When we left Lyon on Saturday morning, the weather forecast for the next few days was abysmal. Extremely windy with heavy rain. Hardly the ideal weather for riding.
Out of the two routes our host Anne suggested, we opted for the one with less climbing: the ViaRhôna. A route that follows the Rhone river until it meets the Mediterranean Sea.
If getting into Lyon had been a doddle and a pleasure, getting out of Lyon was a maze.
Anne had shown us on the map how to get back on cycle route, but we still spent a good twenty minutes before we found it. We had to navigate a series of busy crossings before we got on the right track again.
Aware of the distance we still had to cover before the finish line and the number of days we had left, we cracked on despite the strong headwind. Had it been a tailwind, we probably could have covered twice the distance. It was that strong.
However, it wasn’t as bad as in Denmark. Because where we rode through Denmark was so open and flat, there was no shelter from the wind. Cycling along the Rhone gave us brief respites from the wind as the river twists and turns.
The canopy of the trees also provided more shelter than the open fields of Denmark and by the end of the day, when we reached St Vallier, we had covered 82 kilometers.
Miraculously, the rain had held off despite the ominous clouds, but you could smell the rain in the air. Which is why we opted for a campsite. If the heavens were to open, at least we could get a bit of shelter in a campsite while cooking and toileting.
When we set up camp, the winds were as strong as ever, and it was a struggle to get our lightweight tent up. It kept blowing around as I tried to get the poles in.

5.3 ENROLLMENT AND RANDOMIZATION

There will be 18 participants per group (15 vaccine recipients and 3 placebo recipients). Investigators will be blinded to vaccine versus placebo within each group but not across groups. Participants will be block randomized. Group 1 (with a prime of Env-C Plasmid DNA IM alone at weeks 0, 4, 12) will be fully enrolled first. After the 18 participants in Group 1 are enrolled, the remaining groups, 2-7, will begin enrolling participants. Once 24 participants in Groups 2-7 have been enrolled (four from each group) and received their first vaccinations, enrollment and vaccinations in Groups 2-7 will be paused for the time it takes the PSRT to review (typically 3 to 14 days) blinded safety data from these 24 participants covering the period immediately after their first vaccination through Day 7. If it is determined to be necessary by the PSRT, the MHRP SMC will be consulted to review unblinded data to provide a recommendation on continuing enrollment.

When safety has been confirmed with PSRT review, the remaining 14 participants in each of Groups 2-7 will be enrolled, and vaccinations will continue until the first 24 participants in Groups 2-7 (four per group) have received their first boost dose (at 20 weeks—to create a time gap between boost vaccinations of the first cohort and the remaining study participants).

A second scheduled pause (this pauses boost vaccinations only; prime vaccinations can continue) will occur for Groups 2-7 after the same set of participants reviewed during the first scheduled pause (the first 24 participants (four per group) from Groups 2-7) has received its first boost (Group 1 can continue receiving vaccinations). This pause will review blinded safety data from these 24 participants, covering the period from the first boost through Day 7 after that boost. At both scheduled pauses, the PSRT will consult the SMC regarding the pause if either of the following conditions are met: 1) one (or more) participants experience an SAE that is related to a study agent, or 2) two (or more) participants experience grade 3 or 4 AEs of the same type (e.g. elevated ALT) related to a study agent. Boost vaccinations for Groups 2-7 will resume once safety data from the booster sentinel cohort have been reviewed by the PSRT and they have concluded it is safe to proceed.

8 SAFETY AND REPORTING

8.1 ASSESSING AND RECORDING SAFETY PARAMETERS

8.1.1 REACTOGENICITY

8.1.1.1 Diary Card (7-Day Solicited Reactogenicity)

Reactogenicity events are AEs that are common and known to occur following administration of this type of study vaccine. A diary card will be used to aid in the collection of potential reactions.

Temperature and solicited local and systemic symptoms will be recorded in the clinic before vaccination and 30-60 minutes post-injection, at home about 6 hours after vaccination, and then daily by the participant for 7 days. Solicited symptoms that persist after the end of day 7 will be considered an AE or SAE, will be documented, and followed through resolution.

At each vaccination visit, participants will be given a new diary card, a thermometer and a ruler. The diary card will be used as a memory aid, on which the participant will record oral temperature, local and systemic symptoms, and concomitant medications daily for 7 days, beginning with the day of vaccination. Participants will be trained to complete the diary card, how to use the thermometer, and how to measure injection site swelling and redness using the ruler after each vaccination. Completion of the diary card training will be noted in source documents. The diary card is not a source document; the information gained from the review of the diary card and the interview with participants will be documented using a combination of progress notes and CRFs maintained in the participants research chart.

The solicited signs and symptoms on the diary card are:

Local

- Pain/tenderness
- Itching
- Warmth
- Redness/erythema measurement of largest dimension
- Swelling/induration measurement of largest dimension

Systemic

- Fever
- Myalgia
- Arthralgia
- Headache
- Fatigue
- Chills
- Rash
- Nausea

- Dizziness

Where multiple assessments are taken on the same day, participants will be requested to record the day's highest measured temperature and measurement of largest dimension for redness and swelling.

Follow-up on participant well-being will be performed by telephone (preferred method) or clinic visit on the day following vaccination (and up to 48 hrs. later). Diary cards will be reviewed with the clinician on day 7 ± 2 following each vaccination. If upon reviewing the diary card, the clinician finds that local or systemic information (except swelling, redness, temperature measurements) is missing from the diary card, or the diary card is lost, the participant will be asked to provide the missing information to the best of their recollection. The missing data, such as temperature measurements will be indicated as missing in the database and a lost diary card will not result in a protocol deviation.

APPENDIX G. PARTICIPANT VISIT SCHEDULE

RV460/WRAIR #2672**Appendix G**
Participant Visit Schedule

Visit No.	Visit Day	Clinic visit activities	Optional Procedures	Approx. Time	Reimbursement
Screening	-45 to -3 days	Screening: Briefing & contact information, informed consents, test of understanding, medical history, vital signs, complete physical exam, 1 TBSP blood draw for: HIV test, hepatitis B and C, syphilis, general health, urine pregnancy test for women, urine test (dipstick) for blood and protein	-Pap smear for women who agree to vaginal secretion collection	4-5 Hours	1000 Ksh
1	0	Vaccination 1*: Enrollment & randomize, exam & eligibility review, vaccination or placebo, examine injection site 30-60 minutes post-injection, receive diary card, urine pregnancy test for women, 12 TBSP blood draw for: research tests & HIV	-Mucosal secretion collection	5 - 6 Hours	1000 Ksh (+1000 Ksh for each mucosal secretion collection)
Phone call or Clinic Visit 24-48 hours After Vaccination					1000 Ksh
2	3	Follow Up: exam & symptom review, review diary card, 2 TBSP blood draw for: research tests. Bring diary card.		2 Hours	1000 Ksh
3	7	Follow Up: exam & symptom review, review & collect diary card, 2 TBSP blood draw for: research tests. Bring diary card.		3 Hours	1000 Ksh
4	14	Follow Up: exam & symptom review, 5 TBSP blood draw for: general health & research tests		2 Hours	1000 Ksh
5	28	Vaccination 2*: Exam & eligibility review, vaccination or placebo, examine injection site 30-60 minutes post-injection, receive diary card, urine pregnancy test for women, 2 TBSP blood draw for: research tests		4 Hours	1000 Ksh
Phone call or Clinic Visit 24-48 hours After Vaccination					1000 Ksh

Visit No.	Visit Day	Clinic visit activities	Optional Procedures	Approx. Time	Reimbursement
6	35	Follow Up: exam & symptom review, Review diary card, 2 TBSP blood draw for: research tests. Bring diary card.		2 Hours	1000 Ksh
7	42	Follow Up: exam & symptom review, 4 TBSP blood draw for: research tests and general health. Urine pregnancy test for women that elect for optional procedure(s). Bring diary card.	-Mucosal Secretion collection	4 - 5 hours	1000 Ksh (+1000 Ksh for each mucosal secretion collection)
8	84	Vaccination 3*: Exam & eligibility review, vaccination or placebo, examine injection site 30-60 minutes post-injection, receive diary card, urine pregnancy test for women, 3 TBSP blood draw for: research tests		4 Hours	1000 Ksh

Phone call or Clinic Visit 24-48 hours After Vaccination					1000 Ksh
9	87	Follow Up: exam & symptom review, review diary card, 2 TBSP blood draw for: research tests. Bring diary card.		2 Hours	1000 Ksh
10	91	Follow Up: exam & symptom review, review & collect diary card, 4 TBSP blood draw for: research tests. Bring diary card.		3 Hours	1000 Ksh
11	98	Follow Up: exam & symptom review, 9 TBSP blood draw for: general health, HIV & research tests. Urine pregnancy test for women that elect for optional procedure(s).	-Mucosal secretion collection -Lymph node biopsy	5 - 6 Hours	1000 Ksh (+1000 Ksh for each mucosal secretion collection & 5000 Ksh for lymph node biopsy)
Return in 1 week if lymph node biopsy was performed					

We had a campsite routine for both the evenings and the mornings. I would put the poles in the tent while Justin unpacked everything else we needed off his bike. Then he would secure the tent to the ground with the pegs and I would sort out the airbeds and sleeping bags.
In the morning, he would take care of the cooking while I packed away the sleeping bags and airbeds. If possible, we’d leave the tent until we’d packed everything else to allow the dew that had gathered on it to dry a little. Often that was not possible, especially when we stayed in places like public parks.
The wind didn’t ease off all night, and we listened as it shook the tent, knowing that tomorrow would be another day of battling the winds. But at least we had another Warmshowers bed to look forward to at the end of the day.
Or so we thought.
Things had been working out so well… Perhaps inevitably, plans would change again.
We had found a host in Montelimar, an eighty kilometre ride from St Vallier. But we didn’t get that far. Partly, it was the wind that slowed us down, partly the rainstorm at the end of the day.
The morning dawned windy, but the rain had held off the whole night and the temperature had picked up a little. But the clouds were heavy, and we knew it was only a matter of time before the rain caught up with us. We hoped it wouldn’t be until we had made it to Montelimar and were within four walls.
It wasn’t meant to be.
The winds were even stronger than the day before, but we battled on with a warm shower and a comfortable bed in our minds. We had got an early start, but by lunchtime we had only covered close to 30 kilometres. Yet, we still hoped we could reach Montelimar before night fall.